Durham native Alena Graedon’s debut novel The Word Exchange was released in early April, and she’s bringing the book “home” from Brooklyn for three events this week in the Triangle area: Tuesday April 29 at The Regulator Bookshop (7 pm), Thursday May 1 at Flyleaf Books (7 pm), and Saturday May 3 at McIntyre’s Books (11 am). Called “a dystopian novel for the digital age”, The Word Exchange offers an inventive, suspenseful, and decidedly original vision of the dangers of technology and of the enduring power of the printed word. “In the not-so-distant future, the forecasted ‘death of print’ has become a reality. Bookstores, libraries, newspapers, and magazines are things of the past, and we spend our time glued to handheld devices called Memes that not only keep us in constant communication but also have become so intuitive that they hail us cabs before we leave our offices, order takeout at the first growl of a hungry stomach, and even create and sell language itself in a marketplace called the Word Exchange.” Written from the first person perspective of “twentysomething” Anana Johnson, The Word Exchange shifts from paean to the printed word to a twist-by-turn mystery cum techno-thriller — though that undercurrent of what we give up when we lose control over our own language cuts throughout. Here, Graedon took the time to answer a few questions about technological dystopias, the voice of her protagonist, and what it feels like to “come home” with a Doubleday-published first novel in hand.
We’ve seen a lot of Orwellian dystopias lately: surveillance, ruthless authority. But The Word Exchange seems a bit more on the Huxley side of things: we’ve met the enemy and they are us: our lifestyles and technology own us rather than the other way around. Is that a fair way of looking at it?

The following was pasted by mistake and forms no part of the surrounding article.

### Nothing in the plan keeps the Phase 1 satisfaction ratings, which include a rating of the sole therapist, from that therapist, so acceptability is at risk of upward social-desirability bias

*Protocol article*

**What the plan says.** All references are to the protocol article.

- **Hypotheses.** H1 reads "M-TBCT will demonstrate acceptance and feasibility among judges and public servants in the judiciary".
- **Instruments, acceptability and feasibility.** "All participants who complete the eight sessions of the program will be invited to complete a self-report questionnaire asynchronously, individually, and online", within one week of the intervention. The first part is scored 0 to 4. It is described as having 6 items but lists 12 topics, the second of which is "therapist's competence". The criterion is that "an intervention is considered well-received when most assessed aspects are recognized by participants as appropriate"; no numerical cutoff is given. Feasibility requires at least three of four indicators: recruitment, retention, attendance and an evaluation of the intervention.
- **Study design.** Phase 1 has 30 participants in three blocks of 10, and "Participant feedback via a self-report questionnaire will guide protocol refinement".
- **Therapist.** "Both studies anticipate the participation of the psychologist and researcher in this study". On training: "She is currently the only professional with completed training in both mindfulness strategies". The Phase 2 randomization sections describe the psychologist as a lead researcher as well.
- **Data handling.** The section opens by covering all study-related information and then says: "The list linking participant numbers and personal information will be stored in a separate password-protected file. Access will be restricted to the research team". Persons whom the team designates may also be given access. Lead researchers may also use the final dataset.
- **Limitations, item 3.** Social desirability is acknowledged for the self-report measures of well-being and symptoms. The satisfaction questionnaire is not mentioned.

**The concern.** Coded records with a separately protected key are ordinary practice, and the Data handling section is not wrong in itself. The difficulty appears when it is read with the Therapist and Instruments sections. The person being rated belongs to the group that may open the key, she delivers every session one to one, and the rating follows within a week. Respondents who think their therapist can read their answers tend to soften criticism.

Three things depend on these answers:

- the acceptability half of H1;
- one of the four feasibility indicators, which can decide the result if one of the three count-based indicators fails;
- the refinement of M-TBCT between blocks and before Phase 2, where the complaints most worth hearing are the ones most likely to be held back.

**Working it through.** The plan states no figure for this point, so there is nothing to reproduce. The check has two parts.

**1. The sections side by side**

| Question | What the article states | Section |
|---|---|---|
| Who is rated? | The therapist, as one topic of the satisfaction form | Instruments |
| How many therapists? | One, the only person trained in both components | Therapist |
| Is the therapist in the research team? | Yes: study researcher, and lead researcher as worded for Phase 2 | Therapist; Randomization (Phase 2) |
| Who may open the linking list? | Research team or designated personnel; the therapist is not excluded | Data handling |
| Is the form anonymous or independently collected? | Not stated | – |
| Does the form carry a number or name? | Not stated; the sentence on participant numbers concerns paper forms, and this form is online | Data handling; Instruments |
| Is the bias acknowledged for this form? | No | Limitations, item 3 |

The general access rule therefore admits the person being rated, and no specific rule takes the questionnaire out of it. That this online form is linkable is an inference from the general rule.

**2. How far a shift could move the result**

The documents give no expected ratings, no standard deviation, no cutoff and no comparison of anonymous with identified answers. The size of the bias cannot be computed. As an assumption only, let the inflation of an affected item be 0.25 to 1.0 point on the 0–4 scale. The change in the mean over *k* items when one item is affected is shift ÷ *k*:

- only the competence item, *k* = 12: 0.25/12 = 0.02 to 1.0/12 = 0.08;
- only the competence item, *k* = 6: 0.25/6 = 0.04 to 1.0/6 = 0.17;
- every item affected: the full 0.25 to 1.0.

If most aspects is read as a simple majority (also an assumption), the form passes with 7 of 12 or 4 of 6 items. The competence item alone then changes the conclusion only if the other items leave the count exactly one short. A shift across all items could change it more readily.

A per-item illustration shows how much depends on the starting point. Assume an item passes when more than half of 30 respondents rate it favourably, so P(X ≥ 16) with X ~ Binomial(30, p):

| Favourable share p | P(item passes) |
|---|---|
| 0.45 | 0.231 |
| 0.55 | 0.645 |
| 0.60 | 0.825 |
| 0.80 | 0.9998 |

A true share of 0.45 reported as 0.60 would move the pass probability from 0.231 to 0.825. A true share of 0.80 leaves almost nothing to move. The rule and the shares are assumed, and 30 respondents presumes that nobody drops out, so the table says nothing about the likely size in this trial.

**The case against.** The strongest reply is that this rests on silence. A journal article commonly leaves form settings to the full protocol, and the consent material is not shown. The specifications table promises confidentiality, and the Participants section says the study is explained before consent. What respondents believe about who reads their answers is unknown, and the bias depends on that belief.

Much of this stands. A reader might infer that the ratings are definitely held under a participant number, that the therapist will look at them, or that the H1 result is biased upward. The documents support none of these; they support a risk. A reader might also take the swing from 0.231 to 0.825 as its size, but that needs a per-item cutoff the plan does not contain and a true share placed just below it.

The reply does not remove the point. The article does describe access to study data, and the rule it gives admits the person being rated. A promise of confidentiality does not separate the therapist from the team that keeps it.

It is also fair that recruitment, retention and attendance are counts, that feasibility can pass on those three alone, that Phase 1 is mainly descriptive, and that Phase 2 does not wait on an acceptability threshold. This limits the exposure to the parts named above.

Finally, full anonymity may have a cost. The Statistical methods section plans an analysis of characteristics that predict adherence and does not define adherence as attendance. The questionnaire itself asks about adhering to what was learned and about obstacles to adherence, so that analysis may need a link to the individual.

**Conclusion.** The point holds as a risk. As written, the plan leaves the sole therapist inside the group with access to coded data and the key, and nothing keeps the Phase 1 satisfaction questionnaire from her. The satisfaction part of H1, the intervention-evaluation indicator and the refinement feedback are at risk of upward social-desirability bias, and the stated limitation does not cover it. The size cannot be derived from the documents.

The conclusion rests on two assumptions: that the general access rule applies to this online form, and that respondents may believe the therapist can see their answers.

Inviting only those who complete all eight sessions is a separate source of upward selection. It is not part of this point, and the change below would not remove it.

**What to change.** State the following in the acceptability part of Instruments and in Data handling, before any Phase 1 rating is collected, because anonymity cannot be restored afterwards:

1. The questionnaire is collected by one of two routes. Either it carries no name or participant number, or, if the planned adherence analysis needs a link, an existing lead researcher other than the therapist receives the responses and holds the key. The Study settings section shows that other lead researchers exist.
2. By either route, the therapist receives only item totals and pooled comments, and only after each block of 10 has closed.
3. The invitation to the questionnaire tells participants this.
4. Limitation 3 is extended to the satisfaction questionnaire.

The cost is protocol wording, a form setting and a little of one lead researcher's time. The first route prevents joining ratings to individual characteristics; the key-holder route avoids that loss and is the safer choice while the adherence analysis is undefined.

That’s really insightful. The answer to the question of who bears responsibility when things start going wrong with technology is a little hazy. The characters in the book have become so habituated to letting their devices serve as sort of proxy selves that their own memories, cognitive capacities, and even their abilities to use words have started to corrode. Once dependency has reached that stage, it’s hard to say who—or what—is to blame. If a device misfires, and in a way that even its user doesn’t recognize, where does the fault lie? With the corporation that knowingly manufactured a potentially dangerous device? With the government that didn’t regulate it? With the person who bought and used it? Or with the machine itself? It’s hard to say.
I haven’t necessarily tried to answer those questions in the novel, but I have tried to create the opportunity for readers to think, if they choose, about their own agency, and how they’d ideally like for technologies and devices to enhance their lives, but also in which ways they might like to maintain autonomy over their realities. Most of all, though, I’ve just tried to create a good story that I hope people will enjoy reading.
It’s also a time where the YA dystopia is all the rage: The Hunger Games, Divergent. What made an adult voice the right one for The Word Exchange?
I was interested in Anana as the narrator for a few reasons. She’s someone with a lot of identities, reflected in her many nicknames: Apple, Aps, Pin, Needle, Nins, Nans, Ana, A, and as the story develops, Alice. Her persona is so fragmented at the beginning of the novel in part because she doesn’t have a very clear sense of her own selfhood. Some of her most important relationships have recently been upended. Her parents have separated, she’s negotiating the end of her own four-year relationship, and, significantly, over the several years before the book begins, she’s yielded more and more of her decisions to a device. That’s made her a little unsure of who she is, at least when the story starts.
I was also interested in her as narrator because she has her feet in different worlds. For one thing, she’s old enough to be able to remember back to an “analog” time when people still used books, newspapers, letters, stamps. She works at a dictionary with her dad, but at the beginning of the book, she’s also a devotee of devices. Her ex-boyfriend is in the start-up “technocracy” world.
Relationships—to people, things, ideologies—tend to get more confusing and complex the older we get. And it felt important for Anana’s opinions and allegiances to have been shaped over many years, to grow messier and more nuanced, particularly as many of the people in her life seem to have strong, unyielding positions on things. In many ways, I think she’s a bit of a stand-in for me, and maybe for some readers, whose position on technology is a little ambivalent and not so black and white.